JANE AND THE STILLROOM MAID By Stephanie Barron Bantam 277 pp., $22.95
No longer is there any mystery about why Jane Austen wrote so few of her delectable novels: She was too busy tracking down murderers and recording her adventures in a series of journals. "Jane and the Stillroom Maid" is the fifth of these "lost" manuscripts "edited" by Stephanie Barron.
It's the summer of 1806, and Jane is on a brief August holiday in Derbyshire with her mother, sister, and a cousin when she discovers the body of a young serving girl dressed in her master's clothes on a rocky crag, a bullet through her head and her body brutally slashed.
Clever Jane - all sense but not without sensibility about this gruesome crime - finds clues in the record book of the murdered maid, who recorded the folk medicines that she concocted and administered to household members, villagers, and gentry in the neighborhood.
High-born manners and morals - it's a wise child who knows his own father - also play a part in the mystery, as Jane has the pleasure of dining with and observing the landed aristocracy.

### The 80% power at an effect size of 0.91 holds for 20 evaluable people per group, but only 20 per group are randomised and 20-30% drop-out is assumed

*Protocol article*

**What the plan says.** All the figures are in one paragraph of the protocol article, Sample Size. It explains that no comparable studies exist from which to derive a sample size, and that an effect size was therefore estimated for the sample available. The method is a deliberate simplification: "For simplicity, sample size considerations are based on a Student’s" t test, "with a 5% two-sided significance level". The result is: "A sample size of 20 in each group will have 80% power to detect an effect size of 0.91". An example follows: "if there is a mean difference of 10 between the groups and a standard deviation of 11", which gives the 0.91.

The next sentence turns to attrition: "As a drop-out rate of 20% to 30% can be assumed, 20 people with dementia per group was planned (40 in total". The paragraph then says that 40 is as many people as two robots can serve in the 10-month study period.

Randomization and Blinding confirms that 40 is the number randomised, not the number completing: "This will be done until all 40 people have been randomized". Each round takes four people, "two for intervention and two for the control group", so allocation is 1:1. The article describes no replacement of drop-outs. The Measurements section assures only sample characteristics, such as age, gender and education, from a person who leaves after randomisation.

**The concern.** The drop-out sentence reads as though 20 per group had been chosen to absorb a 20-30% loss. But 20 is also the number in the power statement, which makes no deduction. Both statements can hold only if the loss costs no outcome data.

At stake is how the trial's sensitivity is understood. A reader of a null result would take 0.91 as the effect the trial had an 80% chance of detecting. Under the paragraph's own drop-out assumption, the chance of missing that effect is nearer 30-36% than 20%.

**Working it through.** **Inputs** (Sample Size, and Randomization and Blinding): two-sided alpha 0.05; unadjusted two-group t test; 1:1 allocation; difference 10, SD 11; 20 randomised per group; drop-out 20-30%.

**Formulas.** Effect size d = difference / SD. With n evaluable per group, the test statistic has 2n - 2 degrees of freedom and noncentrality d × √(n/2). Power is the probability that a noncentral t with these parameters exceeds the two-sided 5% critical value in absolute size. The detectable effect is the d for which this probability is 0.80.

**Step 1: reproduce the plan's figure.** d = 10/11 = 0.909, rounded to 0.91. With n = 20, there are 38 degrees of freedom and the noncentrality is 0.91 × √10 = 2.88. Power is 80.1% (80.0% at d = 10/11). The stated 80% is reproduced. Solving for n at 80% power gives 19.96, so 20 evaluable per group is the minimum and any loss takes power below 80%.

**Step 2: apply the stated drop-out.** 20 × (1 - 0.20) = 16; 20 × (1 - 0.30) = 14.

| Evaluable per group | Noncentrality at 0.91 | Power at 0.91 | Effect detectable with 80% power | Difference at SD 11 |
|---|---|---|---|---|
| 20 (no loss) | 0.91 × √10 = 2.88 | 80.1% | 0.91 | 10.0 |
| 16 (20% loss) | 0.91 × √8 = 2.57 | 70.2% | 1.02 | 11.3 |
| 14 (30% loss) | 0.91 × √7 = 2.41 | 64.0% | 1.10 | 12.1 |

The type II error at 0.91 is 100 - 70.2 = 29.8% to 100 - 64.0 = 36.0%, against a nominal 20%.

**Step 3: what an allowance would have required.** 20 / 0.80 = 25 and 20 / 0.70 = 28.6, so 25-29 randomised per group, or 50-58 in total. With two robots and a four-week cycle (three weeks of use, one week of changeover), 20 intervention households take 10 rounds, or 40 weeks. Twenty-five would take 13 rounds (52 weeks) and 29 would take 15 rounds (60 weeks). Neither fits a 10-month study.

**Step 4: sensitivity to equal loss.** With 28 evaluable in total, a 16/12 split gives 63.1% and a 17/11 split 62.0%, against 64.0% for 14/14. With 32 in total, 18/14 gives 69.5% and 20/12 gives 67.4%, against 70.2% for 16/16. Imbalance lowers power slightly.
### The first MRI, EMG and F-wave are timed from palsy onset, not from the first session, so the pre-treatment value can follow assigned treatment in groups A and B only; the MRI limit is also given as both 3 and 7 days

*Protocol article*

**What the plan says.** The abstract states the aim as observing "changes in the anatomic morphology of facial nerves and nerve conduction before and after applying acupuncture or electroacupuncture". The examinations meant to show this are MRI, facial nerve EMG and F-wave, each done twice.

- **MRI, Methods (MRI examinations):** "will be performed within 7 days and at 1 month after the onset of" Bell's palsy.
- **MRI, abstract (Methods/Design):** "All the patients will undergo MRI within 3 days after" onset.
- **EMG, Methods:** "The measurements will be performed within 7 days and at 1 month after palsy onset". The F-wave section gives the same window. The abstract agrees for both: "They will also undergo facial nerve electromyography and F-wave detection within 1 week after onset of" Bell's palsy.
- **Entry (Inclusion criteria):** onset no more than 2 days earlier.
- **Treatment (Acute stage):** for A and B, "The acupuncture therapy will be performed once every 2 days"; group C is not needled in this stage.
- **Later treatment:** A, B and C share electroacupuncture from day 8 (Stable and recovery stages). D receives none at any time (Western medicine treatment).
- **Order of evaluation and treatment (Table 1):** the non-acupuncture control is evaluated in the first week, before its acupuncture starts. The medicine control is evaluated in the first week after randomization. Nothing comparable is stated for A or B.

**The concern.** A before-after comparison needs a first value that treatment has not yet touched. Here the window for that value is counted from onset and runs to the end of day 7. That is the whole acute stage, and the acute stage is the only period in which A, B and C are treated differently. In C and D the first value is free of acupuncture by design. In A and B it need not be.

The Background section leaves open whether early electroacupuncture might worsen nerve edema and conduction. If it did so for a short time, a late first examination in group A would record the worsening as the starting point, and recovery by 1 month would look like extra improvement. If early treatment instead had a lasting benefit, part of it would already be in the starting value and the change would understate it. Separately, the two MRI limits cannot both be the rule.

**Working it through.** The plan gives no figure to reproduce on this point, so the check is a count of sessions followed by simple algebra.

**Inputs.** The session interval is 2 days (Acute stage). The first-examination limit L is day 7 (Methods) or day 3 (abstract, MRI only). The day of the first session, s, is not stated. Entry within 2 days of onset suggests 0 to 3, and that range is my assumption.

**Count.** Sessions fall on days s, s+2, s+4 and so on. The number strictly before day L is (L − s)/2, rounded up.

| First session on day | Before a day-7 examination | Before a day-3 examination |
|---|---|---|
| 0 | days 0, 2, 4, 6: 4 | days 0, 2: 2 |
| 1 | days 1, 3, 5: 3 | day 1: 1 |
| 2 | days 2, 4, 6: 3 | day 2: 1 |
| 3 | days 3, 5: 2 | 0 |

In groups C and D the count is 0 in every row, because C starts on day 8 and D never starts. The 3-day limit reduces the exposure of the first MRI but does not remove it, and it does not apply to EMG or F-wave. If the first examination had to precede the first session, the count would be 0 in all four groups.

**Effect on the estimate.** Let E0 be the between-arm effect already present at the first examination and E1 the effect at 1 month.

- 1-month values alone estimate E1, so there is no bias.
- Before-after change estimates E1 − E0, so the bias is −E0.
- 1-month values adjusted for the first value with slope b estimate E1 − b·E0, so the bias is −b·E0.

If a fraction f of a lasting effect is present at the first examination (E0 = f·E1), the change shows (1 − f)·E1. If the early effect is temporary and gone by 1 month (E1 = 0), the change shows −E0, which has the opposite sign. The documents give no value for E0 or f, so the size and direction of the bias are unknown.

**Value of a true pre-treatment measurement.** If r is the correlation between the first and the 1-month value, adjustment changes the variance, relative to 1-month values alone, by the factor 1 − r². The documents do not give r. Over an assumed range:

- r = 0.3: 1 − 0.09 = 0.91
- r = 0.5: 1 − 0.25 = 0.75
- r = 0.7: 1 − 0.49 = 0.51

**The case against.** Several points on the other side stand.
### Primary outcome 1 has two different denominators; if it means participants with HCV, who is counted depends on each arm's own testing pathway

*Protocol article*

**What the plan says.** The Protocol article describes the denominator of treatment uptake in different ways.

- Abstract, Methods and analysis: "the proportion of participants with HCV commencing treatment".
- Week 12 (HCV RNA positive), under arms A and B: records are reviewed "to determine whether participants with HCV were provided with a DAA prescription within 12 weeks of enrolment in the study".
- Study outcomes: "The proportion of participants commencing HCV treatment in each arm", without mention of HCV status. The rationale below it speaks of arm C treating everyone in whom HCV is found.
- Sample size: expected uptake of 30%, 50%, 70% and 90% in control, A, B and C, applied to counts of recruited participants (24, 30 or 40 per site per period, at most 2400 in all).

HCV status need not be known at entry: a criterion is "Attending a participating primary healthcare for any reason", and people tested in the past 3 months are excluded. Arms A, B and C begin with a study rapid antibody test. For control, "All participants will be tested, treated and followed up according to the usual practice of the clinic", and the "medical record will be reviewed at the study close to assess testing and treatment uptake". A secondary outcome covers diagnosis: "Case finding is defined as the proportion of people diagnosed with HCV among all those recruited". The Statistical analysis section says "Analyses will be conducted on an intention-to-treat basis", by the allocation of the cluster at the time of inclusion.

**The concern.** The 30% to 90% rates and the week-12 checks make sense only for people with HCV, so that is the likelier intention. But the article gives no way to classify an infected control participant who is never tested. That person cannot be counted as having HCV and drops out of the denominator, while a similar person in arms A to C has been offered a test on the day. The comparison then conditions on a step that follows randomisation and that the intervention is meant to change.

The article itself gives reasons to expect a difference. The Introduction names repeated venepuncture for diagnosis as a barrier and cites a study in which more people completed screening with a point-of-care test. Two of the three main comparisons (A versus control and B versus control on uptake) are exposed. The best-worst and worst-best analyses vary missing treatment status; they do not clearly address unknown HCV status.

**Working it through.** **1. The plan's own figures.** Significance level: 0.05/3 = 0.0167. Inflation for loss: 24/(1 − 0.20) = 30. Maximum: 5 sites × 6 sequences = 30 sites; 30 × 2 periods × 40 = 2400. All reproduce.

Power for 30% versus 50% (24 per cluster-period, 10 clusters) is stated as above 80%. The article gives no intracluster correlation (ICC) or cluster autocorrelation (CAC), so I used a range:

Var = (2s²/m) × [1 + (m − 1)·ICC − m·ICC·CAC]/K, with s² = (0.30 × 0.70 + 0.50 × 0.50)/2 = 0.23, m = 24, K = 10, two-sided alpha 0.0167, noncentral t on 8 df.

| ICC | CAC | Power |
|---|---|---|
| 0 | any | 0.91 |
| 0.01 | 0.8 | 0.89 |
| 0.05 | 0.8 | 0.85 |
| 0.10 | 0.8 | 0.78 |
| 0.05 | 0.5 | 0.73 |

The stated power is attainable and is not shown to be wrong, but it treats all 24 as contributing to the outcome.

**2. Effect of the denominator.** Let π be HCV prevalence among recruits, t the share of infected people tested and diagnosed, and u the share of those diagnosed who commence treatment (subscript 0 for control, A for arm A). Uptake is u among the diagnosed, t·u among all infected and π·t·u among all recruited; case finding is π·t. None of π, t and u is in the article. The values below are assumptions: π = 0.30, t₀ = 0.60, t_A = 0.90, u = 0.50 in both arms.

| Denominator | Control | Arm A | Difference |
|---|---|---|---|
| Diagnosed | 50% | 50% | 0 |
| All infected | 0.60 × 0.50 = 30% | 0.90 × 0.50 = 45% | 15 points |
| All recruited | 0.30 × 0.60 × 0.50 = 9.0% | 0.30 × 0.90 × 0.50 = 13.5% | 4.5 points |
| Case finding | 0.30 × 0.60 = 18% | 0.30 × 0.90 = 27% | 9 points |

Set in the lush landscape familiar to readers of "Pride and Prejudice" and using a grand mansion that may have been a model for the great house in that novel, this adventure is less imbedded in the known facts about Austen's whereabouts than were the earlier mysteries in which she played sleuth.
In the absence of letters or diary entries by Austen for this period, Barron makes use of other primary sources in creating an authentic mood - and motive - for murder. After all, accompanied by both mother and sister, to whom would Jane write letters?
No matter. If you're already a Jane Austen mystery fan, here's another first-rate addition to the series. If you're new to these plausible but improbable historical reconstructions, join the fun!
*Ruth Johnstone Wales in on the Monitor staff.
(c) Copyright 2000. The Christian Science Publishing Society